Coffee Green Scale is believed to be of Brazilian or African origin but it now widely distributed throughout the tropics. It is a serious pest of coffee in many countries – so much so, that damage in some areas has caused coffee production to cease. Infestations produces a sugary honeydew on the stem and leaf, which become covered with a black sooty mould. An interesting form of direct control here is the use of chickens as they will sit on the tree branches and feed on the scale insects. Other methods of control include spraying with soapy solutions containing potassium. Find out more from the Plantwise Knowledge Bank Pest Management Decision Guide.

5: Coffee Berry Borer (Hypothenemus hampei)

Mr Eko Heru, Head of Sub-district and Dr George Oduor (CABI) takes a closer look at coffee berries infested with Coffee Berry Borer at Sidomulyo (Jember District), Indonesia (Credit: CABI).

The Coffee Berry Borer (CBB) is one of the most serious pests of coffee in many of the major coffee-producing countries in the world. Annual losses caused by this insect have been estimated at over $500 million annually. This scolytid beetle feeds on the cotyledons and has been known to attack 100% of berries in a heavy infestation. In addition to loss of crop, coffee quality from damaged berries is poor. H. hampei has been transported around the world as a contaminant of coffee seed and very few coffee-producing countries are free from the borer.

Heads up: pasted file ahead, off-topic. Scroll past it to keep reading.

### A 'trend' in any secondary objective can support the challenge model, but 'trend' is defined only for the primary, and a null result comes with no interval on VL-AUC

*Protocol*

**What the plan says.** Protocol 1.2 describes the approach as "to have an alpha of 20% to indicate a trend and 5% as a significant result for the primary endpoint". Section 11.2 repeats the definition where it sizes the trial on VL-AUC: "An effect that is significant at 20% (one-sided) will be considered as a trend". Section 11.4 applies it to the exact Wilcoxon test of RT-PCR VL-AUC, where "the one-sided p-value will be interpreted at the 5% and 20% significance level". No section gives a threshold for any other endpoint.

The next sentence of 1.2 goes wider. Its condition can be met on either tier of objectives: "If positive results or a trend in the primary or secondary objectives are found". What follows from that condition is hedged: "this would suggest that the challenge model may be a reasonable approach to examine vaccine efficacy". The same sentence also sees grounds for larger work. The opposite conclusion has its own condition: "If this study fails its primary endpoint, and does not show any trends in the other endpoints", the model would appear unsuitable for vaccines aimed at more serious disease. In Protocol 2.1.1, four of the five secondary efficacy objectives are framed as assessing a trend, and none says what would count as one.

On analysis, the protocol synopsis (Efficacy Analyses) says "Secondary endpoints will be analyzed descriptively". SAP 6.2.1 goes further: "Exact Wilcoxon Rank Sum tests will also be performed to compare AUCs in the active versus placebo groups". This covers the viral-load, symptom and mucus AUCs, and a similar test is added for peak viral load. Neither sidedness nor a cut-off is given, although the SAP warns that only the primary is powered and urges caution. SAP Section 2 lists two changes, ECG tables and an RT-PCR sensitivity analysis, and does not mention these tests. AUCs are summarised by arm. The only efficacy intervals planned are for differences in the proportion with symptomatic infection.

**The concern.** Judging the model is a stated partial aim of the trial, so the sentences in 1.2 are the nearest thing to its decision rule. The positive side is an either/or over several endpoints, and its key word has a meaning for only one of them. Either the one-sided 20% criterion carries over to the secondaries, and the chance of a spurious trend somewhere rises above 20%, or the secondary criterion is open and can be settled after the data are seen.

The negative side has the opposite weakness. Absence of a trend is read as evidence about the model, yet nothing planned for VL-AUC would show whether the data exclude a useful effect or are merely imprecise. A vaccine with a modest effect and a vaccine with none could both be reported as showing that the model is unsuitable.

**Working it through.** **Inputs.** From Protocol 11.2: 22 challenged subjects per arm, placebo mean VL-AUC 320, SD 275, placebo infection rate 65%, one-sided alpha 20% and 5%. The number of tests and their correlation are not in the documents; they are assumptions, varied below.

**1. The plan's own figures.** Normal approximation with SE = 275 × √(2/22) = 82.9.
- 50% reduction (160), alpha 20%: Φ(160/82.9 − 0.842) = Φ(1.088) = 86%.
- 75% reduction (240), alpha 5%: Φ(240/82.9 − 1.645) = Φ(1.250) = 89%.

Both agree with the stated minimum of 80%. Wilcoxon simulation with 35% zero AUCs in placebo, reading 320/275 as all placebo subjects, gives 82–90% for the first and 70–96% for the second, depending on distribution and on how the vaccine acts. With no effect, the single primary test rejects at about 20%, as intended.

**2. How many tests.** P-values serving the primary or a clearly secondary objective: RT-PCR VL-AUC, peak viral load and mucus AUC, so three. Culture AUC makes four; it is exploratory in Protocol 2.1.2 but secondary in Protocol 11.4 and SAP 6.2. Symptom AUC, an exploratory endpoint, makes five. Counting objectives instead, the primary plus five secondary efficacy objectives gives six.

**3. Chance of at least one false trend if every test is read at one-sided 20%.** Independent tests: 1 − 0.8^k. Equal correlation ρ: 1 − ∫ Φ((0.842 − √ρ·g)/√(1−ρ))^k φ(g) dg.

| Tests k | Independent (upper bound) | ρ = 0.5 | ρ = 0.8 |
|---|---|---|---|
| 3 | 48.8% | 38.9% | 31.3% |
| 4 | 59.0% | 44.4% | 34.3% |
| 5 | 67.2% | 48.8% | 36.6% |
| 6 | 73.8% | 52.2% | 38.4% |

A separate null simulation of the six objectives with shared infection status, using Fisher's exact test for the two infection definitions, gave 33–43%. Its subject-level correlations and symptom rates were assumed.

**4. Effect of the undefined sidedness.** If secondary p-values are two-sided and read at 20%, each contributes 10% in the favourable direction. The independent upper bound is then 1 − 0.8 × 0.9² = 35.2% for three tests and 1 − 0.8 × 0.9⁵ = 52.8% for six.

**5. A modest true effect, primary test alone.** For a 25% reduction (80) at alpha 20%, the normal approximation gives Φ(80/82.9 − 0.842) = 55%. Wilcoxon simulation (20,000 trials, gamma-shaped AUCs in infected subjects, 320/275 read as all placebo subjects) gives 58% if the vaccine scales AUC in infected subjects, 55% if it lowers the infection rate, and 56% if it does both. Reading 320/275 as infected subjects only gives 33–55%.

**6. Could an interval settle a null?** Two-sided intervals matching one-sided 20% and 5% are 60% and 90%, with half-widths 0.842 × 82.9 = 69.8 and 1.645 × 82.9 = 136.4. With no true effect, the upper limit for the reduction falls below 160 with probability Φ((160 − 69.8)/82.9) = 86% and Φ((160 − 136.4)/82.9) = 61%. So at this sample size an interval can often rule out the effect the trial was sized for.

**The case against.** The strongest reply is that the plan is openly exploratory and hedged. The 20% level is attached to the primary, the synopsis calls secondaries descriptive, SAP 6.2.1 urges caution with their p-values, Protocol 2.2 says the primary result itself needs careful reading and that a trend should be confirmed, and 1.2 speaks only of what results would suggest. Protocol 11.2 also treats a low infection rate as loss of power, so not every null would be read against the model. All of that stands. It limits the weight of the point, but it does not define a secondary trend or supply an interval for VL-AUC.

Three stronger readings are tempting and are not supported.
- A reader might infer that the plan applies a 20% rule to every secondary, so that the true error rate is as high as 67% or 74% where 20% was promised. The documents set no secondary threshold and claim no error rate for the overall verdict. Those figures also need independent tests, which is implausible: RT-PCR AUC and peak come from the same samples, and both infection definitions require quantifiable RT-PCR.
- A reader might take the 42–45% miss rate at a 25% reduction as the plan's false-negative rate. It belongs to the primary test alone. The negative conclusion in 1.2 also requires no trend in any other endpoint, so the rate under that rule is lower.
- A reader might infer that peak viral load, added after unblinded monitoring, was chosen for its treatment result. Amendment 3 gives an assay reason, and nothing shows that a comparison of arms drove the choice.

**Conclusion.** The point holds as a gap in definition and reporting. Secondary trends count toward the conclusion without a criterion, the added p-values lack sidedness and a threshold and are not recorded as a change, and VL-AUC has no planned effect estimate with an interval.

CABI scientists are working in partnership to help Colombia’s coffee farmers fight H. hampei with an early warning system that harnesses climatic data and state-of-the-art remote sensing technology. Data, such as temperature, relative humidity, coffee berry borer numbers and berry maturity, from coffee fields, using remote sensing technologies and in-person analysis, with the help of farmers, will be used (alongside work in CABI’s labs) to predict when CBB migration will occur and, the best conditions for the CBB biopesticide to survive, infect and be effective. Find out more from the story ‘CABI is helping Colombia’s coffee farmers tackle a devastating pest with remote sensing technology.’